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Every day we discuss whether or not a corporation beats analysts' expectations or fails to deliver the "expected" results. What we sometimes fail to grasp is how much of a long term player a company is and if it has generated, to a lesser or greater extent, returns for investors. Intel Corp. (NASDAQ:INTC) has had its ups and downs but it is still a stable player and I believe it will remain in the field for a long period of time.

Intel Reported Stable Results During its Last Quarter'

Source: Intel

The recent quarter's results were not as impressive as previous reports. Total revenue was flat year over year at $13.5 billion although it did increase 5% from the 2Q13 figure. The figures were a result of the ups and downs between different segment groups. PC Client Group saw its revenue decline year over year by 3.5% to $8.4 billion. This group is the largest chunk of the company's sales. The decline was attributed to lower notebook and desktop volumes even though prices were in the company's favor.

However, the Data Centre increased its revenue by nearly $315 million (12.2%) yoy to $2.9 billion. This was the result of an 8% price improvement and record unit sales that went up by 5% on a yearly basis. The increase came from growth in the cloud and high performance computing market.

Other segments were too small to make a material impact. Diluted EPS remained stable at $0.58 on a yearly basis. The company maintained its dividend of $0.45 from 3Q12.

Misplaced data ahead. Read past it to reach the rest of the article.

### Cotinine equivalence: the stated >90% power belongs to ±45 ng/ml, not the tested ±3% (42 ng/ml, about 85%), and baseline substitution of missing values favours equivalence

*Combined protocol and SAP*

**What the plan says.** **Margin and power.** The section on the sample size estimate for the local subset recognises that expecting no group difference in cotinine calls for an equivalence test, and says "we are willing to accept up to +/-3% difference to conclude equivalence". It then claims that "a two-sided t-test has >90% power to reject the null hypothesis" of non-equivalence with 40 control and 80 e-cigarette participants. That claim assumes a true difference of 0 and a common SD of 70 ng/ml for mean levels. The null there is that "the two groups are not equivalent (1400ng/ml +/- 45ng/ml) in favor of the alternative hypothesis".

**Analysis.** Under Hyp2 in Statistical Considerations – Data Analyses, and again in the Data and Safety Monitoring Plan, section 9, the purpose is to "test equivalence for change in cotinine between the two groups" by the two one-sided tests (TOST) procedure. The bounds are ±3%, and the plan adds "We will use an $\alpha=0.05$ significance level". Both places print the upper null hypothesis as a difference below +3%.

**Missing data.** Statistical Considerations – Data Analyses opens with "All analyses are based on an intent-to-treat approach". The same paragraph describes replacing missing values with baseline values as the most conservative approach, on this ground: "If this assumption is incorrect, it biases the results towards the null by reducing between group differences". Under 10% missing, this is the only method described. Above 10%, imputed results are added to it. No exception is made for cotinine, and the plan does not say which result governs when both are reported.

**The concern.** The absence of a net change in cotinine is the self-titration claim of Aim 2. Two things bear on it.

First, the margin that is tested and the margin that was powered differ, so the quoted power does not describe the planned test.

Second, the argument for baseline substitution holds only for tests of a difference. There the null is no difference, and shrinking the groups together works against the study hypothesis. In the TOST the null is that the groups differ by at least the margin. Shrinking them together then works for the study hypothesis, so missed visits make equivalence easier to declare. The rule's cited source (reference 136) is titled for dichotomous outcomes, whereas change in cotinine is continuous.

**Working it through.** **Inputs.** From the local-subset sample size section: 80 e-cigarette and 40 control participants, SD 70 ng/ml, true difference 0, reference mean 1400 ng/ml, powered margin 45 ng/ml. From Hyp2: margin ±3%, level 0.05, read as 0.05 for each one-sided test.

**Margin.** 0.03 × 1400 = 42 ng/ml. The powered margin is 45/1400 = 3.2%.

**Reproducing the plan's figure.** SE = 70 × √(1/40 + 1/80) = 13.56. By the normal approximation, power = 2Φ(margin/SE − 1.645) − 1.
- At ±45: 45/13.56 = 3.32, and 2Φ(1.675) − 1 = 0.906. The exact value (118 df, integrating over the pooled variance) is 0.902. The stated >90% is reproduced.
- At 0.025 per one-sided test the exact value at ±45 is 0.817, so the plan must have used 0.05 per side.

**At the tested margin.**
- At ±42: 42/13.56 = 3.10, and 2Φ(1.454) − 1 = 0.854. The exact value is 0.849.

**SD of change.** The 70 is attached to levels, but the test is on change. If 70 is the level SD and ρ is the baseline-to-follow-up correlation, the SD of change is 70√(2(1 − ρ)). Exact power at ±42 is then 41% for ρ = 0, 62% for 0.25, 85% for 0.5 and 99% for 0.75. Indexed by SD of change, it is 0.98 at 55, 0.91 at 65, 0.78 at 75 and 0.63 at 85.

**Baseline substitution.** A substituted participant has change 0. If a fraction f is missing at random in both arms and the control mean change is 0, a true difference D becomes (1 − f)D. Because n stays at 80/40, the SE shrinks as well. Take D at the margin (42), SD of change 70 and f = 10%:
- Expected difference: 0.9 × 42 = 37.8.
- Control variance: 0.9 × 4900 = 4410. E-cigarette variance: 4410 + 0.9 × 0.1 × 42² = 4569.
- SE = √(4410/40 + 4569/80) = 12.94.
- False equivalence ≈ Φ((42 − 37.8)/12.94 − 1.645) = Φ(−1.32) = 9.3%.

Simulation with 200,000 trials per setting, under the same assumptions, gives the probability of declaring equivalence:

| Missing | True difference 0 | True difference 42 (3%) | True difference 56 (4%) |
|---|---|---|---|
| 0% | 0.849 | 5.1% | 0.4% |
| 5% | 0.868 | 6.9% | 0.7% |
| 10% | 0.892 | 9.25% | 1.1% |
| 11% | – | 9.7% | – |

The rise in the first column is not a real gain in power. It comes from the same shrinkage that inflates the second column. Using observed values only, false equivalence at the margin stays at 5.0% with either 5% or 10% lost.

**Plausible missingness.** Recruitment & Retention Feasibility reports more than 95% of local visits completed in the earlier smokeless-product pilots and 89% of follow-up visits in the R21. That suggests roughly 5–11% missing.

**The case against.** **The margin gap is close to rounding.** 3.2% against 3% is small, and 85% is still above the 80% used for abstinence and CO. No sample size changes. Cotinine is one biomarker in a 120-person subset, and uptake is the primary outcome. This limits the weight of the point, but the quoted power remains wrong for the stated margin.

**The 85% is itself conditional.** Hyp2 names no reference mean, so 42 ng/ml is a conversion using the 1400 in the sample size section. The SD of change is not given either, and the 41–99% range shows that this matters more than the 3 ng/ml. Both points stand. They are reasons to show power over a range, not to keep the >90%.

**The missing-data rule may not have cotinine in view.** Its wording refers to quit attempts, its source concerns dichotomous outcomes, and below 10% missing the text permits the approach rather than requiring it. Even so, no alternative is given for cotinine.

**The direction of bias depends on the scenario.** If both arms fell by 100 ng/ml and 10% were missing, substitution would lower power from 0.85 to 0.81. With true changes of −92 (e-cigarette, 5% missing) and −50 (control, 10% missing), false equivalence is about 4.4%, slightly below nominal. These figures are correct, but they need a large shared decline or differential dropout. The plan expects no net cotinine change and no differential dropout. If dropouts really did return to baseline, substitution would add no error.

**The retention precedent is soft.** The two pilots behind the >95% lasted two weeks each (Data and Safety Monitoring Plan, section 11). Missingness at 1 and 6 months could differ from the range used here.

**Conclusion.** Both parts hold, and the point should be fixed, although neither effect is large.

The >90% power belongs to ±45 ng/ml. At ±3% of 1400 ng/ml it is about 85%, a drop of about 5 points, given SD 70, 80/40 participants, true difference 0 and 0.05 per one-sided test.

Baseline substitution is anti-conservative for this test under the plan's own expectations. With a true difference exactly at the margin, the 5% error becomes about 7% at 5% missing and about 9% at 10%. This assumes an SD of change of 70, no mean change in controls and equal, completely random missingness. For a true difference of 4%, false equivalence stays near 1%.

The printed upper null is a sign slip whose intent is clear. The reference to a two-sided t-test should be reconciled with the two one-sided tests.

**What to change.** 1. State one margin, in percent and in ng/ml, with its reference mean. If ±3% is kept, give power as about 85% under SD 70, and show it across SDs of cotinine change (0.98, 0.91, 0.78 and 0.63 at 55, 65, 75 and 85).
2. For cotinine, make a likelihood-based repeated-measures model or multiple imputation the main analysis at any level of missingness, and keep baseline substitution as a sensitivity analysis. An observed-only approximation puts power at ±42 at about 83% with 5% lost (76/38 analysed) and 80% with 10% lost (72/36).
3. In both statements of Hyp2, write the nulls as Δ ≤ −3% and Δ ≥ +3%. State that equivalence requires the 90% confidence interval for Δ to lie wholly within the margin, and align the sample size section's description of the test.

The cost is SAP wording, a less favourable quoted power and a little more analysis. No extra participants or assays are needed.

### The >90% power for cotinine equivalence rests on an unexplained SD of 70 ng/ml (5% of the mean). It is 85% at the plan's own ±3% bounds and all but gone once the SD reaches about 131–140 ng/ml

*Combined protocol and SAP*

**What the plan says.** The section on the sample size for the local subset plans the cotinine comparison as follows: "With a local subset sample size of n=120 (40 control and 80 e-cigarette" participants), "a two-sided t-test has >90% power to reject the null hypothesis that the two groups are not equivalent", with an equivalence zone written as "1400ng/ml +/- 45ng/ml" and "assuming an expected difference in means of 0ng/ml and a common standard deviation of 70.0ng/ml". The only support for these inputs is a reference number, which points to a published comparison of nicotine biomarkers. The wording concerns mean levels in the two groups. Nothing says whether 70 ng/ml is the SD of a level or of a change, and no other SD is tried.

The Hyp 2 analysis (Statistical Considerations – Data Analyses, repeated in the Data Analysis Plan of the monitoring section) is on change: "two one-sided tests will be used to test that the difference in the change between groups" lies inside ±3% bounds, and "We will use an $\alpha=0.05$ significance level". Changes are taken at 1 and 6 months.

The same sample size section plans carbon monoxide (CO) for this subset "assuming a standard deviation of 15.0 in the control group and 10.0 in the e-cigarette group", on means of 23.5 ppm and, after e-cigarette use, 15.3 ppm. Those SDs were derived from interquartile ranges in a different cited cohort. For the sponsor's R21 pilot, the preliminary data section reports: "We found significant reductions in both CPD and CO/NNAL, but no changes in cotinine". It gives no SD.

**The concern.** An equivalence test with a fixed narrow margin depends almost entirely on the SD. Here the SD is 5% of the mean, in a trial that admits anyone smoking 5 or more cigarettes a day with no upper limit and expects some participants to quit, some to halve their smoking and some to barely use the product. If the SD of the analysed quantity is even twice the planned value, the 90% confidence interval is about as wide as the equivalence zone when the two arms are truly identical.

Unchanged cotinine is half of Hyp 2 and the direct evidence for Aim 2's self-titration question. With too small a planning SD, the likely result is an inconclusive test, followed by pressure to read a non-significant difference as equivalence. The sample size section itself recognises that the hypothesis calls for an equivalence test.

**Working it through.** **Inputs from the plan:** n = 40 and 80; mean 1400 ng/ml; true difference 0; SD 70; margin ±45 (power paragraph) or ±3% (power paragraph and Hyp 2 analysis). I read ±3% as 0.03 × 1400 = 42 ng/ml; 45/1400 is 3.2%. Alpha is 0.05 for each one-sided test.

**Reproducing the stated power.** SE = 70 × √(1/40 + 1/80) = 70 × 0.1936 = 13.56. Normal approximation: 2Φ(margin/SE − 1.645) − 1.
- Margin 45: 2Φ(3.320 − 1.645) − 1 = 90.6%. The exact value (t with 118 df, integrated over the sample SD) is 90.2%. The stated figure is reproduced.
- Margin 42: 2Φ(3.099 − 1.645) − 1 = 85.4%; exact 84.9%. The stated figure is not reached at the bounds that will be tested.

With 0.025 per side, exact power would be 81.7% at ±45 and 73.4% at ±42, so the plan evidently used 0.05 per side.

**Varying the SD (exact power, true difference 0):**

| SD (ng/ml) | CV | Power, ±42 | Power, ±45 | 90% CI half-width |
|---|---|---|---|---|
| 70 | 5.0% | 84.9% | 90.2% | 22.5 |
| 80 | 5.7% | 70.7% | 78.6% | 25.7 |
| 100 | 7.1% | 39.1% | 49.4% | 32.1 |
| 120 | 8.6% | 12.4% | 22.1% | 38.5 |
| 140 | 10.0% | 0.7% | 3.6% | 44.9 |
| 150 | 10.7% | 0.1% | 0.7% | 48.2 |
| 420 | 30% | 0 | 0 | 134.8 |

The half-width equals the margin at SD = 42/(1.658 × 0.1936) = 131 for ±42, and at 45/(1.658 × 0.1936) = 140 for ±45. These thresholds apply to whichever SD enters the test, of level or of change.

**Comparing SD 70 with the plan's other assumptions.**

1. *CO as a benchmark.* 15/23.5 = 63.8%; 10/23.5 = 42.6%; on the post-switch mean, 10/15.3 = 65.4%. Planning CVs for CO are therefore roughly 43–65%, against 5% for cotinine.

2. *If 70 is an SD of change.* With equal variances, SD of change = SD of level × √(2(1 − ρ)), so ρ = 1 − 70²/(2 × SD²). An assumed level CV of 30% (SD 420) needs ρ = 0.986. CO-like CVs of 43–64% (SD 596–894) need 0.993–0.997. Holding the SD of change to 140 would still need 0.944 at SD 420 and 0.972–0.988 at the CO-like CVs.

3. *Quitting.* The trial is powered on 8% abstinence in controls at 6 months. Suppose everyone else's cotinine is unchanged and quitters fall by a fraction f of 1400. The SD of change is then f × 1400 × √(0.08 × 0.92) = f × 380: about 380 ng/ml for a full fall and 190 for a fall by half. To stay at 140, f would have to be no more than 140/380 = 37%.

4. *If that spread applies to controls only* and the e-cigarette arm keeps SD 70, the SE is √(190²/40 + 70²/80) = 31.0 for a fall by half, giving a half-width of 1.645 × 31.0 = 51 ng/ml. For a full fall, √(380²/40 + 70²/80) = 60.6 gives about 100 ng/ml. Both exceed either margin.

Generally, selling prices have been in the company's favor for most of its departments. Even though volume was favourable for Data Centre it didn't perform as well as the largest contributor to sales, PC Client. Let's have a look at how Intel will sustain returns for investors in the future.

Israel and Intel Equal Value

Intel plans to invest nearly $15 billion in Israel over a decade-long period. The company plans to take innovation further by spending nearly $10 billion on its next-generation 10-nanometer microchip. This means that Intel has developed another resource to generate returns for investors for the coming long term. The Israeli government is in favor of the expansion due to the present developments Intel has initiated within the country.

This favourable support from the government will help Intel reduce its costs by nearly 10% for the new development and further reduce its R&D expenses. At the moment, the government plans to provide $700 million as cost aid however I believer that figure could rise for two reasons. First, the government is eager to support the employment opportunities Intel brings with its new plants after losing the last major chip processor line to Ireland in October. Secondly, the expansion brings more export opportunities for the country and will improve its international brand presence.

The Mobile Market Could Further add Billions in Revenue